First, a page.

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Laotian authorities urged to release Christian pastor

Sithon Thippavong was arrested a year ago after authorities accused him of holding religious services without permission

UCA News reporter, Vientiane

UCA News reporter, Vientiane

Published: April 01, 2021 05:04 AM GMT

Updated: April 01, 2021 05:13 AM GMT

Laotian authorities urged to release Christian pastor

Pastor Sithon Thippavong at a Christian wedding ceremony in Savannakhet province in September 2018. (Photo: Radio Free Asia)

A prominent rights advocate has called on Laotian authorities to release a Christian pastor who has been languishing in prison for more than a year simply for holding religious services.

Sithon Thippavong, a 34-year-old Christian pastor, was arrested on March 15 last year in the southwestern province of Savannaket after local authorities accused him of conducting religious services without permission.

Although the communist nation’s government passed a law in 2019 that allows Christians to preach and hold religious services, the law is routinely ignored by local authorities in provincial areas, Lao Christians and foreign rights activists say.

Sithon’s continued detention constitutes “a serious human rights violation” and the pastor should immediately be released, according to Phil Robertson, deputy director in the Asia-Pacific region of Human Rights Watch.

“Lao authorities should release Pastor Sithon and apologize for arresting and detaining him,” Robertson told Radio Free Asia’s Lao Service earlier this week.

“In general, the authorities should not violate the rights and freedom of those who believe in religion.” 

Christians, who account for around 2 percent of Laos’ 7 million inhabitants, are nominally free by law to practice their religion. However, they continue to suffer routine harassment and various indignities at the hands of non-Christian locals and provincial authorities who may view them as subversive elements because of their “foreign” faith, which was imported into Laos by Western missionaries.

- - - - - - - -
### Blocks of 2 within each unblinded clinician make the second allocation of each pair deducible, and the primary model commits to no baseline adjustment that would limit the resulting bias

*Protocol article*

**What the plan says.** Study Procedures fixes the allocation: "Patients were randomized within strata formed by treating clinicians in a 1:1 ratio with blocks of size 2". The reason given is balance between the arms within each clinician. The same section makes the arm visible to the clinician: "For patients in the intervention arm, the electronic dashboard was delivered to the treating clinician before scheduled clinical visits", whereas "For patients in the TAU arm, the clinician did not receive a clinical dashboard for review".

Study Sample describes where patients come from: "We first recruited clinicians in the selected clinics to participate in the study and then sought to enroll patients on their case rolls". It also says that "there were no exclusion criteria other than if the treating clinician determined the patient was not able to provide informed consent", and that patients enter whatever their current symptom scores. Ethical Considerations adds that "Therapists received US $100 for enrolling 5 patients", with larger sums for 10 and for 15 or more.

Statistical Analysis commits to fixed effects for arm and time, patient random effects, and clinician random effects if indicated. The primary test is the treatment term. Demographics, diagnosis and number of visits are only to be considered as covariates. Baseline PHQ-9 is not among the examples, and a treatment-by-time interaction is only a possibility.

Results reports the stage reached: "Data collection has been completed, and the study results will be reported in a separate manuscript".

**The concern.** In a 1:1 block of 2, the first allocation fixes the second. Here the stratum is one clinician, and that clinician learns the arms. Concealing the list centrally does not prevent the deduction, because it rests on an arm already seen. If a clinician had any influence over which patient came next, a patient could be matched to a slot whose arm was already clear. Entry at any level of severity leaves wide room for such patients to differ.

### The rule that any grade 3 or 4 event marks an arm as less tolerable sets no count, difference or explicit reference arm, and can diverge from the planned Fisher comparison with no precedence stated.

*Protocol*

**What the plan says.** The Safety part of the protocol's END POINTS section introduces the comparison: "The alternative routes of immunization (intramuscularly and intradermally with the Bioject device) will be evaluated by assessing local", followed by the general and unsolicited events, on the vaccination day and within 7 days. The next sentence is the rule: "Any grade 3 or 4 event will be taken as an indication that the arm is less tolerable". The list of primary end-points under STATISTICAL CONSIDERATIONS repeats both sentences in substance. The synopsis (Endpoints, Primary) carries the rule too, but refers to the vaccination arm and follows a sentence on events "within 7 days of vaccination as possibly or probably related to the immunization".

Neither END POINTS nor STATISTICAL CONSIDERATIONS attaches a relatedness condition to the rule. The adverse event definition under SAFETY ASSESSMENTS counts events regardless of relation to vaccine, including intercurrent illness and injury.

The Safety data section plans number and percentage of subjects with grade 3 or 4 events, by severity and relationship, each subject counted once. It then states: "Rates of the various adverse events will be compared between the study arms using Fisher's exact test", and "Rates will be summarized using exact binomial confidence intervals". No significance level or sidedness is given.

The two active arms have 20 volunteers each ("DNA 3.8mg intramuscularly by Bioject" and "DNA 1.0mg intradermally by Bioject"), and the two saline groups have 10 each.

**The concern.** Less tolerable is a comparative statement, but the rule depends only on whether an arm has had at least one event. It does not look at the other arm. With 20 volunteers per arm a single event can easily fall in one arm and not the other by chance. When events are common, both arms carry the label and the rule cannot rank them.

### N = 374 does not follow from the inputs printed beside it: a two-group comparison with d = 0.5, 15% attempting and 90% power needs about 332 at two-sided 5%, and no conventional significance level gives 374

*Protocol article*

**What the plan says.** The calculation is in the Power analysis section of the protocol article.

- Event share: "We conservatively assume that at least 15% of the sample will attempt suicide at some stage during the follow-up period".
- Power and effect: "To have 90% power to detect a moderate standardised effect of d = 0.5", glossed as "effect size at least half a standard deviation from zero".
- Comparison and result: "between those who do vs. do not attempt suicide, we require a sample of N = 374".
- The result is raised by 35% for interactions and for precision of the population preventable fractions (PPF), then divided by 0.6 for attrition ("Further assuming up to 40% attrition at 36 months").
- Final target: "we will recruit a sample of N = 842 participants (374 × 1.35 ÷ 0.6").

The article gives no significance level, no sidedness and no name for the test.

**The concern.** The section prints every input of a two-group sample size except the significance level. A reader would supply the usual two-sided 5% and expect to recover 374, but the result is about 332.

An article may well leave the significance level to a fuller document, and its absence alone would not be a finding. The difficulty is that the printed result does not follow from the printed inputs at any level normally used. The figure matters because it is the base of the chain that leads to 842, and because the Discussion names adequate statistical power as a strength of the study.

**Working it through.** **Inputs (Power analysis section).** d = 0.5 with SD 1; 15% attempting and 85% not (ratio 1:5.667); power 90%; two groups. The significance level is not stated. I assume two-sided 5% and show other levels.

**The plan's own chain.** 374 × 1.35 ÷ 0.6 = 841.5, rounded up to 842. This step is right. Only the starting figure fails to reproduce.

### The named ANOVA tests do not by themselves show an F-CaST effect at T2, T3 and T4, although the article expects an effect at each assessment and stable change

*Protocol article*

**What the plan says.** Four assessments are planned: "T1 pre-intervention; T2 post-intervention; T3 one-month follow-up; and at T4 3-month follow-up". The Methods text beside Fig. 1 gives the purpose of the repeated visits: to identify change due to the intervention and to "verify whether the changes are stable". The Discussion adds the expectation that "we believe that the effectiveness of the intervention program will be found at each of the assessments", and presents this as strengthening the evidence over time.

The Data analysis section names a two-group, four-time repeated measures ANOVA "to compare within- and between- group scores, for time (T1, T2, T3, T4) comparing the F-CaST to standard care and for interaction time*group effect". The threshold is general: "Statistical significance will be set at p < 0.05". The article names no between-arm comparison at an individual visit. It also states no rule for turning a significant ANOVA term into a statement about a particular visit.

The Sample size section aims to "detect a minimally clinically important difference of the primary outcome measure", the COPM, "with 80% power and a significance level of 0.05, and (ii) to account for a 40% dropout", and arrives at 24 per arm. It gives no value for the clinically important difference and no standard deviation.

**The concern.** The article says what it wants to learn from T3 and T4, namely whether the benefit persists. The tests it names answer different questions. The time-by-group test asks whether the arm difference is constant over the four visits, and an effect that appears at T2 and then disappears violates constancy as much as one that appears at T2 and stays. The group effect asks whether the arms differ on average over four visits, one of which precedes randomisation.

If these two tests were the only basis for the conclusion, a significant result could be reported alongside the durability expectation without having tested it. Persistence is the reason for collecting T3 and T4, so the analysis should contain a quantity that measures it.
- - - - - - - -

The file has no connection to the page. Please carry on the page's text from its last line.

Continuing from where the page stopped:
Sithon worked as a preacher in the village of Kalum Vangkhea until his arrest, which gathered international attention. No official explanation was given for his arrest at the time, but a local in his village told a foreign news agency that the pastor was arrested “for teaching religion.”

Sithon was reported to have been initially sentenced to six months in prison and members of his family were barred from visiting him in what foreign rights activists deemed a severe violation of his rights.

Some foreign Christian organizations have been calling for Sithon to be released, but so far without success.

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Eric Blievernicht, who works for Vision Beyond Borders, a Christian organization based in the United States, expressed dismay at the pastor’s ongoing “extrajudicial imprisonment by the Lao government.”

“[We] are concerned he is not being treated well or fairly by his jailers,” Blievernicht said. “We ask for prayers for Pastor Thippavong and call upon the Lao government to release him and respect religious liberty for all its citizens.” 

According to a media report, Pastor Sithon will be tried in court next week.

“Everyone is waiting to see whether he will be found guilty or not,” an unnamed Christian from his district in Savannaket province told Radio Free Asia.

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